A Context for Learning: Using Current Events in the Classroom to Spark Student Interest

What’s a tariff? Why should your students care?

Several years ago, says Colin, his students would have learned the definition of this term and moved on without understanding its importance. But because he works to put social studies in the context of current events, students develop powerful connections with this word and many others.

Colin offers suggested resources and activities that can enable you to use current events to improve students’ comprehension and engagement.

One of the things that I enjoy about teaching is being able to bring current events into the classroom. My love for current events was fostered by one of my teachers. He really encouraged us to involve ourselves in what was happening around the world.

One of the ways he did that was by dedicating a bulletin board to current events. After we had that board totally covered with news articles, we were able to take an extra fifteen minutes of recess.

One of the other things that he did that we didn’t enjoy so much was he had us summarize the article for the class. Then also, if there were any pictures, we took the article around the classroom. Then after that was done, we finally got to hang it on the bulletin board.

Another thing that he would do was put bonus questions on tests that reflected what was happening in our world. He might have asked us who the prime minister was, or who the governor general is, or maybe even the American president, or sometimes he may have asked us about a current event, like where a Boeing 737 Max 8 crashed recently.

I’ve noticed that my students’ awareness to current issues can actually be helpful in helping them learn terms and concepts in our subjects. Four years ago, a word like “tariff” was just another vocabulary term for students to learn, but thanks to the American president and his work on NAFTA, my students now all understand what a tariff is. Another word that my students understand better than ever before is nationalism, because they all understand that many of Donald Trump’s supporters are very nationalistic, and so they get what nationalism is.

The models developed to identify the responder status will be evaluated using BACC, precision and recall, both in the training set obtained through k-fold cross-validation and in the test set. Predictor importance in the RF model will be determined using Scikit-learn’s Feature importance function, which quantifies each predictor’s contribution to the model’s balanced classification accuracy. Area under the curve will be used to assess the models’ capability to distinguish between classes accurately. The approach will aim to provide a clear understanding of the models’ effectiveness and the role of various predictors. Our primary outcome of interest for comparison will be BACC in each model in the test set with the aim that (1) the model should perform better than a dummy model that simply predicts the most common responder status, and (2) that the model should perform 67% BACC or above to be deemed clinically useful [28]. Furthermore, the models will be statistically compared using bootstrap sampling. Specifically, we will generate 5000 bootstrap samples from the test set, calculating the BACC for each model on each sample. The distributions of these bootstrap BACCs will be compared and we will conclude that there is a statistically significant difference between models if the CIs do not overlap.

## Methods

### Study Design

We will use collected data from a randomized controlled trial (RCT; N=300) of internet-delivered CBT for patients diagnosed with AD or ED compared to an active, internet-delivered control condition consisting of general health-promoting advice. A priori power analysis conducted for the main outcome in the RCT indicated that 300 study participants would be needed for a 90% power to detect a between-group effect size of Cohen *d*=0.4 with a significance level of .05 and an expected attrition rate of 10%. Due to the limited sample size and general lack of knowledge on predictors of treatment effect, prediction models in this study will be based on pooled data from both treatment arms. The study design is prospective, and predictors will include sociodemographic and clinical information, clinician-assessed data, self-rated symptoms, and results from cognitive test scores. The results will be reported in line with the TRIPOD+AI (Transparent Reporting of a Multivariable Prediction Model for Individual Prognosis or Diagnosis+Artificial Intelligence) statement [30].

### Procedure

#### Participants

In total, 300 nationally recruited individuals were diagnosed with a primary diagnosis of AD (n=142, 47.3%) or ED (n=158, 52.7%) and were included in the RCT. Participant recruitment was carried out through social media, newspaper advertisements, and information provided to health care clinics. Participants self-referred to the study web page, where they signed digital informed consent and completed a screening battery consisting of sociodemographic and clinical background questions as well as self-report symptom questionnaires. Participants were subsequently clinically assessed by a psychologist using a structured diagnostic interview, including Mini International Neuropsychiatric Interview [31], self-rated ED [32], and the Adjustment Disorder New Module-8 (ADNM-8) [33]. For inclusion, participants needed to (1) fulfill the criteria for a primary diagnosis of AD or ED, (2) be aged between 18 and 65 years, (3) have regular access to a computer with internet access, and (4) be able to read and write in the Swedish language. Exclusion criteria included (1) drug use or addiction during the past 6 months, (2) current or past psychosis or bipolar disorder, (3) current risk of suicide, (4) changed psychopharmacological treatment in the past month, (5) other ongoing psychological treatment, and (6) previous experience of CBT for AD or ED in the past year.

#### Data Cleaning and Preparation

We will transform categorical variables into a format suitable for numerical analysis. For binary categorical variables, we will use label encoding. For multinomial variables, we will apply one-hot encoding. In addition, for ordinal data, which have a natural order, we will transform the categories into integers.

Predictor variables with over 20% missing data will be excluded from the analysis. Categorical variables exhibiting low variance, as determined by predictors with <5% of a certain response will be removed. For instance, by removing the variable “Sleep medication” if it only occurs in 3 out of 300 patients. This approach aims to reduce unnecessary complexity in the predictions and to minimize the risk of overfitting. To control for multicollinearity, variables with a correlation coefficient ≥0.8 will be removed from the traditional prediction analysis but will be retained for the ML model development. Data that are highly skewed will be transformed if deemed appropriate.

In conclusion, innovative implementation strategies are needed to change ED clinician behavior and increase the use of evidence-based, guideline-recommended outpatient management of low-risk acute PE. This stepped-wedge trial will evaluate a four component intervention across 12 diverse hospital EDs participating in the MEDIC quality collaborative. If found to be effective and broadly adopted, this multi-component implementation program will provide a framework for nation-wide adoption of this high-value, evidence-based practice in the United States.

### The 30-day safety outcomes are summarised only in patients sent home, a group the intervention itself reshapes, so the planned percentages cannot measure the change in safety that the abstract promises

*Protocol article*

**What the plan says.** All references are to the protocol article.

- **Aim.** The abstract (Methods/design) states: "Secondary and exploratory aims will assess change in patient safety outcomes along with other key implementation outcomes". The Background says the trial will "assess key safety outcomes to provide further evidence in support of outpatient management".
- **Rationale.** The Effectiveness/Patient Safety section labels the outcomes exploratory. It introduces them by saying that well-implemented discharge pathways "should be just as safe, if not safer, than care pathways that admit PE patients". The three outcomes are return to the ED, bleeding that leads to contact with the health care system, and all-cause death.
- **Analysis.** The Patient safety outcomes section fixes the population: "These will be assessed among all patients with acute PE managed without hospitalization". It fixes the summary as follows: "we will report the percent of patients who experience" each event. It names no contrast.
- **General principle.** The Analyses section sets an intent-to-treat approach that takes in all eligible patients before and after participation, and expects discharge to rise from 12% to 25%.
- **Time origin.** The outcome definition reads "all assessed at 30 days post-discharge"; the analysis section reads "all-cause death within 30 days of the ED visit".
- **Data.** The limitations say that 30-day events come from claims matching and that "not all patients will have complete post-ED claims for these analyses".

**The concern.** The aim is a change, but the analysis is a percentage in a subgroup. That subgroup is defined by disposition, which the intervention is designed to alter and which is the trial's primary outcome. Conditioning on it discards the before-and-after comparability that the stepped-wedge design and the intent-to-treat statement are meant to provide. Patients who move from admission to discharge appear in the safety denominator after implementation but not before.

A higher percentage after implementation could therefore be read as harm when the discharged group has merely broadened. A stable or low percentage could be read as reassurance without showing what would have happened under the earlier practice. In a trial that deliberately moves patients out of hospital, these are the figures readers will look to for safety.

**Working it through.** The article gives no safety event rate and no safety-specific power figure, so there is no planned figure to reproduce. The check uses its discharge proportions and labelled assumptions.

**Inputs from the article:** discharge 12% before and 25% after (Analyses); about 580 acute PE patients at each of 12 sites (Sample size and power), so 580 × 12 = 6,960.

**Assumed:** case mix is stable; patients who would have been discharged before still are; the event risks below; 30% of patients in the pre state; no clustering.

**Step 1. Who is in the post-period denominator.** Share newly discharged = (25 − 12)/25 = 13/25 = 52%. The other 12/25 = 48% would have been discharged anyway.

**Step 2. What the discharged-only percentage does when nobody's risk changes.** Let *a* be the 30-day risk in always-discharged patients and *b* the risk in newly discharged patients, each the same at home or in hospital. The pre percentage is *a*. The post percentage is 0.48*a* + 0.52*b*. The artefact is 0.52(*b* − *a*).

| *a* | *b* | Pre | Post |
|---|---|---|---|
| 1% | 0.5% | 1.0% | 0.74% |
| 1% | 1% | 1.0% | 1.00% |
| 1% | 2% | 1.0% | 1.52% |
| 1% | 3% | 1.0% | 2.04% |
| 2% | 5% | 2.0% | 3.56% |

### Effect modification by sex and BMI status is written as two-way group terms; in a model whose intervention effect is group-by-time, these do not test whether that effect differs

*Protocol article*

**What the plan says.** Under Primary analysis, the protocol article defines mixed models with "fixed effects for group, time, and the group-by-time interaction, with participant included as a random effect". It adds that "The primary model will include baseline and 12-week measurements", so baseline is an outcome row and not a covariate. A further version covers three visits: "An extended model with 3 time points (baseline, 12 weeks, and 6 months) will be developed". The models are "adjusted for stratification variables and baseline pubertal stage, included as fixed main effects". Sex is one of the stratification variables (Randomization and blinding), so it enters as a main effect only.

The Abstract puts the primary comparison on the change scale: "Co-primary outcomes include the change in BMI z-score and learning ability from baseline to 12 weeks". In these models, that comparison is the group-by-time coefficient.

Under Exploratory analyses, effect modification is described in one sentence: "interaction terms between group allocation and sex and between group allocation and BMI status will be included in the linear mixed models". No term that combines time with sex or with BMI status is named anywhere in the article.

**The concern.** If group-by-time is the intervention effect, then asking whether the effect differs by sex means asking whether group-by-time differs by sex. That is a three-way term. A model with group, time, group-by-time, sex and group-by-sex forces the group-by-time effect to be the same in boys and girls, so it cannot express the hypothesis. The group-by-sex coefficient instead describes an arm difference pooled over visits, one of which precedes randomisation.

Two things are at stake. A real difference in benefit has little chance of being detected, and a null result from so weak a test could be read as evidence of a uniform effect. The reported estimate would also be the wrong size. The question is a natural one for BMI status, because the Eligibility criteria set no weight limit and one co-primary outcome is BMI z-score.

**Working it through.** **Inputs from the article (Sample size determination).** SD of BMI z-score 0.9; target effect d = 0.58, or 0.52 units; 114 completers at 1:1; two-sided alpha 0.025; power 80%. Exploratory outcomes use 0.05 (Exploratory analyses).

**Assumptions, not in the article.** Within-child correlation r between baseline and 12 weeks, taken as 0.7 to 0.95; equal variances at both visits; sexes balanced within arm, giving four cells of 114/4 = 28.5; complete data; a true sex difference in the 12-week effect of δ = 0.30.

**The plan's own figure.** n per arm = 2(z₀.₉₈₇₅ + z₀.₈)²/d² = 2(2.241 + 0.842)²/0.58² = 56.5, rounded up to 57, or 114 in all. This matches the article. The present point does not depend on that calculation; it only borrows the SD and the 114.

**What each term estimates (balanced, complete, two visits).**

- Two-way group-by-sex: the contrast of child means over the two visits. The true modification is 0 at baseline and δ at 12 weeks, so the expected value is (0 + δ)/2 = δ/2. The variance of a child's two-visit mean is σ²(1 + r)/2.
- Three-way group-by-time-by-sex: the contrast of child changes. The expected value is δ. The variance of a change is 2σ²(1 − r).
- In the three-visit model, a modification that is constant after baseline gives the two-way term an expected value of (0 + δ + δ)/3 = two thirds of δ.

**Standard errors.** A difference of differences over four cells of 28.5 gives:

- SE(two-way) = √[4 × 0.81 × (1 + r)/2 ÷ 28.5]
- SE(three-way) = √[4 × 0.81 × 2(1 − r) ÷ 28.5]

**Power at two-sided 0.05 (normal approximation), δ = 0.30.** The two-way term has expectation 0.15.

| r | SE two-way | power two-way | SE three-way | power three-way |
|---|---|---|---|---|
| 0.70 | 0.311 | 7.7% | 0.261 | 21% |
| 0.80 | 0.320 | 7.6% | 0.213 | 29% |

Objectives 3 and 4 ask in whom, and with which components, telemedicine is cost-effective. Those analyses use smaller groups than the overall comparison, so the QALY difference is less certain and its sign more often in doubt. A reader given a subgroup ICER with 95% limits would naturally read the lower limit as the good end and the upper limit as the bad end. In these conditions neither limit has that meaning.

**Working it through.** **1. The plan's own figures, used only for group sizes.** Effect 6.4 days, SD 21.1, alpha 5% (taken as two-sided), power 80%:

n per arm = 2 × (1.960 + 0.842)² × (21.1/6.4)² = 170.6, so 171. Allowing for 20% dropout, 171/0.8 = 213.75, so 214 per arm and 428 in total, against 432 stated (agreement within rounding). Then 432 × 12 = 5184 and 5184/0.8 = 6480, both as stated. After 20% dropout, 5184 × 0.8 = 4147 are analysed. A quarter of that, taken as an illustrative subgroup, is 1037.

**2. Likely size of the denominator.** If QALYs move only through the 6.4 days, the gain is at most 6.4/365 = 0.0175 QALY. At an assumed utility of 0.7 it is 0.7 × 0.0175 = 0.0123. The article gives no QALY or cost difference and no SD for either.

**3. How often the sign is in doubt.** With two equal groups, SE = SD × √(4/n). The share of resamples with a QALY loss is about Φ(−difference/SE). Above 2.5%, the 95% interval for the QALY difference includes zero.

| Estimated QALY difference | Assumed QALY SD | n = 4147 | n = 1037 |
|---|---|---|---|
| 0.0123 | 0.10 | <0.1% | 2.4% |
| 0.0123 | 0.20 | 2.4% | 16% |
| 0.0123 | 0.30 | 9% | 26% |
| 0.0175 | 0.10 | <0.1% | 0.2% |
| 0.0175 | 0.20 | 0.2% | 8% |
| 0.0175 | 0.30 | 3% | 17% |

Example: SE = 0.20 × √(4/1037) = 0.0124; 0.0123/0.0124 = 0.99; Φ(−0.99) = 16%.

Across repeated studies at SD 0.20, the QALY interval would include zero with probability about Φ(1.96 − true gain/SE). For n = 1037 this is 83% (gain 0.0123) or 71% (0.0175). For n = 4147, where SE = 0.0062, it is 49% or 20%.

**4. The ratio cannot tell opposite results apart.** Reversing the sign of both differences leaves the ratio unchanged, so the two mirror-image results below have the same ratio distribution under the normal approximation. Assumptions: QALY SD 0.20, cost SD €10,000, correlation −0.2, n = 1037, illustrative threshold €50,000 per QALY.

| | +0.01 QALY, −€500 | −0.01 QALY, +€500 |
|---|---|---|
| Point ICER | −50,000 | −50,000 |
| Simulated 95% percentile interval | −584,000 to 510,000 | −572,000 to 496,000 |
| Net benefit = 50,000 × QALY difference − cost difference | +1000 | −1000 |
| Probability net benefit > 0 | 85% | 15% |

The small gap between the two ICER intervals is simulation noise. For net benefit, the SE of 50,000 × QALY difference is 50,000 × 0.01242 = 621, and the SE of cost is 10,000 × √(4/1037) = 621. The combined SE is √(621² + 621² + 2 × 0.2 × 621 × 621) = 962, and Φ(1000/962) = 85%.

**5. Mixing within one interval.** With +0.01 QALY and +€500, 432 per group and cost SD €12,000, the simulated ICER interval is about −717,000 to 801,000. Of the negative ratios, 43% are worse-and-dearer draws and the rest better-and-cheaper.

A few ways that I try to incorporate current events into my classroom include setting aside a time for current events, as well as tying it into appropriate subjects. In my homeroom, I set aside a time for current events, and I will bring in articles of interest on current issues and we’ll talk about them and get the students caught up on what’s happening in their world. If there’s an election going on, that’s a wonderful time to give students a brief lesson in civics because elections are usually exciting things to follow. Students are interested in learning what’s going on and how this is working in order to get a person to the position of prime minister or president.

In social studies or geography or history, students tend to be interested in news from countries that they’re currently learning about. Recently, we learned about Europe. Students were very interested in hearing about the spats between Kosovo and Serbia. They’re also interested in news from local cities and areas. A number of years ago, one of our local cities found a corduroy road six feet under the main streets through town. That was an interesting topic for us.

It could be a scientific discovery. Recently, I was reading an article about—It was a tongue-in-cheek article that a scientist had written after visiting a Flat Earth convention. Again, a good opportunity to teach your students about theories that people have in our society.

Another thing that I try to do is be somewhat conscious of where my news articles are coming from. Are they heavily biased towards the left, to the right, or they somewhat in the center? There are various websites that you can use to find out what a newspaper or a news organization’s rating is. Allsides.com has some media bias ratings, marketwatch.com has a chart on that, and mediabiasfactcheck.com also has some interesting resources for that.

Another thing that I have a thought of, but I haven’t learned well enough myself, is to teach students how to notice bias in articles, whether it’s looking at the pictures, the way things are said and portrayed, and so on. Is the pose a flattering pose for that politician or is it not flattering? That can tell you a lot about that particular news organization’s view on the topic.

Print media is becoming more and more scarce, so I feel there’s a greater responsibility on the teacher to make students aware of what’s happening in their world and to spark interest in that because there’s less ready access for them. I think we’re helping students to be more well-rounded when we help them to be aware of current issues in their country and in their world.

Transcription by GoTranscript

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